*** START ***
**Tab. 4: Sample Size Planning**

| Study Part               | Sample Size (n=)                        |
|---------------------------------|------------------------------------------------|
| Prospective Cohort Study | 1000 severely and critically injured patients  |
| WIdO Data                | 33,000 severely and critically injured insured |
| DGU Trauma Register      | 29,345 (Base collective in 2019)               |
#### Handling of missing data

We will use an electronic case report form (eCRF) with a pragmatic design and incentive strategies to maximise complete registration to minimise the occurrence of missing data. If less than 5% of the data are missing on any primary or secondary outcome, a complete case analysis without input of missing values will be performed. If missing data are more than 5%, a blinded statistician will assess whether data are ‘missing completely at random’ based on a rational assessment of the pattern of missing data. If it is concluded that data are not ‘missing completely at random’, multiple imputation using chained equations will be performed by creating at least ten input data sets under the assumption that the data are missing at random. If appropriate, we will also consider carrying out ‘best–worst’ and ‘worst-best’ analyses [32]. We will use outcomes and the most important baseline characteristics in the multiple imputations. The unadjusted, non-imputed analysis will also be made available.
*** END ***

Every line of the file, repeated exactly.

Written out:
**Tab. 4: Sample Size Planning**

| Study Part               | Sample Size (n=)                        |
|---------------------------------|------------------------------------------------|
| Prospective Cohort Study | 1000 severely and critically injured patients  |
| WIdO Data                | 33,000 severely and critically injured insured |
| DGU Trauma Register      | 29,345 (Base collective in 2019)               |
#### Handling of missing data

We will use an electronic case report form (eCRF) with a pragmatic design and incentive strategies to maximise complete registration to minimise the occurrence of missing data. If less than 5% of the data are missing on any primary or secondary outcome, a complete case analysis without input of missing values will be performed. If missing data are more than 5%, a blinded statistician will assess whether data are ‘missing completely at random’ based on a rational assessment of the pattern of missing data. If it is concluded that data are not ‘missing completely at random’, multiple imputation using chained equations will be performed by creating at least ten input data sets under the assumption that the data are missing at random. If appropriate, we will also consider carrying out ‘best–worst’ and ‘worst-best’ analyses [32]. We will use outcomes and the most important baseline characteristics in the multiple imputations. The unadjusted, non-imputed analysis will also be made available.